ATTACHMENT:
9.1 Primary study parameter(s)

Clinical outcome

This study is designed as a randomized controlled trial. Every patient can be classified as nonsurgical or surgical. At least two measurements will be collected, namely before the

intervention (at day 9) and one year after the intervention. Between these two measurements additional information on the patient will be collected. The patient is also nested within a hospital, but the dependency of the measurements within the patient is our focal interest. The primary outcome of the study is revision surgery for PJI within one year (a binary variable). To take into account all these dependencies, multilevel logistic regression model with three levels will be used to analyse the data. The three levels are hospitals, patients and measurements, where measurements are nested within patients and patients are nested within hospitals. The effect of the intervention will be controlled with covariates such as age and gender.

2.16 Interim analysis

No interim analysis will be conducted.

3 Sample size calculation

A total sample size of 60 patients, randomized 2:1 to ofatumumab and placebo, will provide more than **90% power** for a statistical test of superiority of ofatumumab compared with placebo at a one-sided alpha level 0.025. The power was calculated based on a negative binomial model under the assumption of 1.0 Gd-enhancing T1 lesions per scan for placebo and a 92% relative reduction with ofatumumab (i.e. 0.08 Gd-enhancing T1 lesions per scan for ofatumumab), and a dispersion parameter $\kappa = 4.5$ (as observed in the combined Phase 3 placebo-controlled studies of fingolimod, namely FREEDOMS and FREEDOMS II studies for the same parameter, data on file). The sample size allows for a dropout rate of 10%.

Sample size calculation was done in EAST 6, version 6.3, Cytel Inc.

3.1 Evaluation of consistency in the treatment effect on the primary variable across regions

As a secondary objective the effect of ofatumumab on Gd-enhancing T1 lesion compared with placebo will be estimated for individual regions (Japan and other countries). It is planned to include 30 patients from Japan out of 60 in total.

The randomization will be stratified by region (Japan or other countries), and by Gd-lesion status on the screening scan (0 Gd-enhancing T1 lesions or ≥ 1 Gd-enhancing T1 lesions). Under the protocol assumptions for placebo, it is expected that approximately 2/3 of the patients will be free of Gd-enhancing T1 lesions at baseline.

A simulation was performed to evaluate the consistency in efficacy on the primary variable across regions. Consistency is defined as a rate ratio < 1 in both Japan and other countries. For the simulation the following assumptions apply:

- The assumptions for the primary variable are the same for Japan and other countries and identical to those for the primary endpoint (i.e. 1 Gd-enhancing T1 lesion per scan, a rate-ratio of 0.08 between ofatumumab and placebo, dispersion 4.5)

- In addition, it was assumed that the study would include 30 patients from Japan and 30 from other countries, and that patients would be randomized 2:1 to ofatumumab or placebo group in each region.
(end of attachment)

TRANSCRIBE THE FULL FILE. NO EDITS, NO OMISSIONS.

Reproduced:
9.1 Primary study parameter(s)

Clinical outcome

This study is designed as a randomized controlled trial. Every patient can be classified as nonsurgical or surgical. At least two measurements will be collected, namely before the

intervention (at day 9) and one year after the intervention. Between these two measurements additional information on the patient will be collected. The patient is also nested within a hospital, but the dependency of the measurements within the patient is our focal interest. The primary outcome of the study is revision surgery for PJI within one year (a binary variable). To take into account all these dependencies, multilevel logistic regression model with three levels will be used to analyse the data. The three levels are hospitals, patients and measurements, where measurements are nested within patients and patients are nested within hospitals. The effect of the intervention will be controlled with covariates such as age and gender.

2.16 Interim analysis

No interim analysis will be conducted.

3 Sample size calculation

A total sample size of 60 patients, randomized 2:1 to ofatumumab and placebo, will provide more than **90% power** for a statistical test of superiority of ofatumumab compared with placebo at a one-sided alpha level 0.025. The power was calculated based on a negative binomial model under the assumption of 1.0 Gd-enhancing T1 lesions per scan for placebo and a 92% relative reduction with ofatumumab (i.e. 0.08 Gd-enhancing T1 lesions per scan for ofatumumab), and a dispersion parameter $\kappa = 4.5$ (as observed in the combined Phase 3 placebo-controlled studies of fingolimod, namely FREEDOMS and FREEDOMS II studies for the same parameter, data on file). The sample size allows for a dropout rate of 10%.

Sample size calculation was done in EAST 6, version 6.3, Cytel Inc.

3.1 Evaluation of consistency in the treatment effect on the primary variable across regions

As a secondary objective the effect of ofatumumab on Gd-enhancing T1 lesion compared with placebo will be estimated for individual regions (Japan and other countries). It is planned to include 30 patients from Japan out of 60 in total.

The randomization will be stratified by region (Japan or other countries), and by Gd-lesion status on the screening scan (0 Gd-enhancing T1 lesions or ≥ 1 Gd-enhancing T1 lesions). Under the protocol assumptions for placebo, it is expected that approximately 2/3 of the patients will be free of Gd-enhancing T1 lesions at baseline.

A simulation was performed to evaluate the consistency in efficacy on the primary variable across regions. Consistency is defined as a rate ratio < 1 in both Japan and other countries. For the simulation the following assumptions apply:

- The assumptions for the primary variable are the same for Japan and other countries and identical to those for the primary endpoint (i.e. 1 Gd-enhancing T1 lesion per scan, a rate-ratio of 0.08 between ofatumumab and placebo, dispersion 4.5)

- In addition, it was assumed that the study would include 30 patients from Japan and 30 from other countries, and that patients would be randomized 2:1 to ofatumumab or placebo group in each region.